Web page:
In recent months, travelers at airports all across the United States are being asked with increasing frequency to unlock their phones. Sidd Bikkannavar, a scientist who works at NASA’s Jet Propulsion Laboratory, is a U.S.-born citizen. He has not traveled to any of the countries listed in President Donald Trump’s travel ban and he works for a U.S. federal agency.
He was still detained by U.S. Customs and Border Patrol. CBP officers interrogated Bikkannavar and tried to convince him that they had the authority to search his phone. Even though Bikkannavar’s phone was property of NASA, he was not allowed to leave until he gave it up.
Bikkannavar’s case is becoming more common. Travelers are being stopped, interrogated and pressured into surrendering their electronic devices, with the threat of detainment or seizure looming if they do not comply.
Ordinarily, the Fourth Amendment protects against unreasonable searches and seizures. However, there is an exception for border searches, which allows “government agents to search travelers’ luggage, vehicles or persons without a warrant and almost always without any individualized suspicion of wrongdoing.” Additional provisions were made under the Obama administration to further the investigative powers of government agencies, including that electronic devices “are subject to search by the U.S. Department of Homeland Security (DHS) to ensure the enforcement at the border of immigration, customs, and other federal laws.”
Therefore, the government has the right to search personal phones. However, the government cannot legally force anyone to give access, which is why agencies have utilized detainment and seizure to pressure people into compliance.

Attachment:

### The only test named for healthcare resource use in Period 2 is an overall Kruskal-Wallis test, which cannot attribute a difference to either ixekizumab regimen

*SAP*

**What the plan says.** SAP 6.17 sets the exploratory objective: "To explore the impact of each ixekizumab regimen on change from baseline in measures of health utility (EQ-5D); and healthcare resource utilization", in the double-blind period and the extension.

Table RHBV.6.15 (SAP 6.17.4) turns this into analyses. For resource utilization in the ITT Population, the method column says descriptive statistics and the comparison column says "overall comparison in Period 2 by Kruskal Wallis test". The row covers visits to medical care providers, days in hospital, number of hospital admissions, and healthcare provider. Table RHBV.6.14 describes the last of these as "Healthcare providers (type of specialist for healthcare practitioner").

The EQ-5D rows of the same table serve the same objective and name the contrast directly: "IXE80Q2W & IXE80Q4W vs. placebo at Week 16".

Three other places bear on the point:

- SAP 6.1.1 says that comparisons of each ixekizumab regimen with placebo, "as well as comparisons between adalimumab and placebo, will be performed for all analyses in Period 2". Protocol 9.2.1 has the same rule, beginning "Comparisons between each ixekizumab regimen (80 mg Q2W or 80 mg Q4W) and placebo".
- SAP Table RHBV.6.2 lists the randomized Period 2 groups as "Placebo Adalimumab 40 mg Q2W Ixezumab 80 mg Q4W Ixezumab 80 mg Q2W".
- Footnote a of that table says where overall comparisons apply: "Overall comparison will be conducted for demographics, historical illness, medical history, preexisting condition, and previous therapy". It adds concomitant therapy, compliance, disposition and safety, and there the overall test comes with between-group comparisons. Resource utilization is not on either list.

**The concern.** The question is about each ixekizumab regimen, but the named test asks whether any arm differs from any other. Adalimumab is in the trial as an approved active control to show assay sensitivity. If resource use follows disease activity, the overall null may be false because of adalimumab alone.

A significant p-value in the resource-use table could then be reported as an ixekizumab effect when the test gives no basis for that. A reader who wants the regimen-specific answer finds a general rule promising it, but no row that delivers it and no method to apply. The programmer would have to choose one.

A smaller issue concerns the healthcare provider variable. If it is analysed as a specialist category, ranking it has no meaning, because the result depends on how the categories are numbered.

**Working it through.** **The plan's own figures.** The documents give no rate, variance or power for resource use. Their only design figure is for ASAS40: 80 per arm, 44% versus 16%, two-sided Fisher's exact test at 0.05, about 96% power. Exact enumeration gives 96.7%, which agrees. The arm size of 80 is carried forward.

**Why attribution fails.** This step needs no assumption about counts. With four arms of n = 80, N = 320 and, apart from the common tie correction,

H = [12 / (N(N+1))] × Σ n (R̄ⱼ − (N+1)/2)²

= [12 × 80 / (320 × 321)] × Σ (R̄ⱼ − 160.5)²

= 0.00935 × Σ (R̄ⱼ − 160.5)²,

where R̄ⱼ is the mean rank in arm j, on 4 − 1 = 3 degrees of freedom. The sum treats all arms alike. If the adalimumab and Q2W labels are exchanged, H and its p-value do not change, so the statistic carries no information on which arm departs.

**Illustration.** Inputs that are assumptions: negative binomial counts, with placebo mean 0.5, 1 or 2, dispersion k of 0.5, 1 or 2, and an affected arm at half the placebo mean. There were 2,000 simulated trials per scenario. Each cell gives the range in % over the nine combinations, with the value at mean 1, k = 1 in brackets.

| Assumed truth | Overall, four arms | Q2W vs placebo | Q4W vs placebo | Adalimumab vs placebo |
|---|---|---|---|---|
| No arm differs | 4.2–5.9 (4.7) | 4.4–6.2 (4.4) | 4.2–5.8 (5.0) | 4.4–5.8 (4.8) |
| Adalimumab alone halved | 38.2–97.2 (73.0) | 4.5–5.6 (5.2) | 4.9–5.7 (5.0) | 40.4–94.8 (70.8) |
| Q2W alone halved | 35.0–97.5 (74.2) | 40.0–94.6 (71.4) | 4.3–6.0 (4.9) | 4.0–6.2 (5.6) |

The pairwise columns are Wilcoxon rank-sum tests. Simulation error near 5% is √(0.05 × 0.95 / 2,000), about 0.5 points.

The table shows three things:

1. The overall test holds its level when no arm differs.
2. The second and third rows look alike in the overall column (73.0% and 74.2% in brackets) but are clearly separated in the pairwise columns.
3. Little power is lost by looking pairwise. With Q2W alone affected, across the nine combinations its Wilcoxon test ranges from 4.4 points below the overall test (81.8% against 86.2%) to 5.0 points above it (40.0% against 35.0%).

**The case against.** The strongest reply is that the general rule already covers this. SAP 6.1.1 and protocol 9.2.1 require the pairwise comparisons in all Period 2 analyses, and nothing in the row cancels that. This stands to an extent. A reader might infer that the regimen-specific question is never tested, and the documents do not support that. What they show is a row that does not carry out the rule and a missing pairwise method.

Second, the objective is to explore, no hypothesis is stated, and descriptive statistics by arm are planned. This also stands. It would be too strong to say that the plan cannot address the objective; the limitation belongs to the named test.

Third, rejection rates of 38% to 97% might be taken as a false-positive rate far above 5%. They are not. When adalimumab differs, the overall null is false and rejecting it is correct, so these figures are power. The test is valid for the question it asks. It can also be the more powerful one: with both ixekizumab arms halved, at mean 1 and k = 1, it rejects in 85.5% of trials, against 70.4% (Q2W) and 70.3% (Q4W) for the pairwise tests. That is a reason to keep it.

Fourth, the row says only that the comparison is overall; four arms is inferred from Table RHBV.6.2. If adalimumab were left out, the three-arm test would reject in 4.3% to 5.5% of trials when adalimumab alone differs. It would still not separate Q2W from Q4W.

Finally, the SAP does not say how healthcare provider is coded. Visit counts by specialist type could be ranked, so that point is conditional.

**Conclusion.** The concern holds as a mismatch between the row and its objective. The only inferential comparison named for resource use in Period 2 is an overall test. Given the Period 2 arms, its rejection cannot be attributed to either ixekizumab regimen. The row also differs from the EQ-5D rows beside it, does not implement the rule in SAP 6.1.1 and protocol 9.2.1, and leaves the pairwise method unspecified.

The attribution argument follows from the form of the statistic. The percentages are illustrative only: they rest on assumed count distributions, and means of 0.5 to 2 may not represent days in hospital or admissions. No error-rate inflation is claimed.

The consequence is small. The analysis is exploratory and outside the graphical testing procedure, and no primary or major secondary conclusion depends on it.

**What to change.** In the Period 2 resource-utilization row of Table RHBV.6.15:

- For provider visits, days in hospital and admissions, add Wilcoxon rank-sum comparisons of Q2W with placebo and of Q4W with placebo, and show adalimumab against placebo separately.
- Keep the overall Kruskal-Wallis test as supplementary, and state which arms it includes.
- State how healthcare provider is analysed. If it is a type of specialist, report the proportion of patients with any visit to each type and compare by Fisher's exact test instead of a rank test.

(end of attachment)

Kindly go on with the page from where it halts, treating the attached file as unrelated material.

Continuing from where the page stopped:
Critics argue that this is an encroachment on people’s privacy. Some, like Bikkannavar, may have work-related material on their devices that they are not allowed to show to anyone. Others, like journalists and reporters, may need to protect their sources. Many of those who are detained are not even told why they were selected, so why should they give information to an entity that refuses to give them information?
The counterargument is that these seizures are necessary for national security. Gaining access to the personal information of travelers coming into the United States may help find potential terrorists or terrorist sympathizers, in addition to other criminals like pedophiles or drug lords.
In both the past and the present, the government has shown that it will go to extreme lengths to suppress criminal elements, even if it has to ignore the rights of its citizens in the process.
Recently, the Council on Islamic-American Relations filed complaints against the CBP for demanding that Muslim-American citizens disclose all of their social media information when they return from overseas. With Trump’s animosity toward immigrants—indicated by his recent executive order consisting of a travel ban for people from predominately Muslim countries and refugees, his stated desire to build a wall along the southern border and his derogatory comments about Muslim groups and women—the vilification of foreign travelers in the United States may only increase.
The national fear created by events like 9/11 and the 2001 anthrax attacks led to the creation and passing of the expedited USA PATRIOT Act, which greatly expanded the powers of various government agencies. However, the act brought on indefinite detentions of immigrants and permission given to police to search someone’s home or business without consent or knowledge. It also brought on the increased ability of agencies like the National Security Agency to collect all types of data about U.S. citizens and search said data without a court order. Some of these provisions were eventually ruled unconstitutional.
A parallel could be drawn between these events and the more recent attacks conducted by Islamic State sympathizers in the United States. Like back then, in response to the threat of another terrorist group, the U.S. government is increasing its reach under the stated purpose of national security.
The government might argue that these new measures are for the good of the public and that this is a necessary evil to ensure the nation’s continued safety from a tragedy akin to 9/11.
While this is a reasonable argument, a line must be drawn somewhere between the safety of the country and the obvious intrusion on the rights of people coming into the country. Selective interrogation and detainment of foreign travelers is not the way to go. People have a basic right to privacy and these agencies cannot intrude on it. There must be some kind of balance struck between both national security and human rights.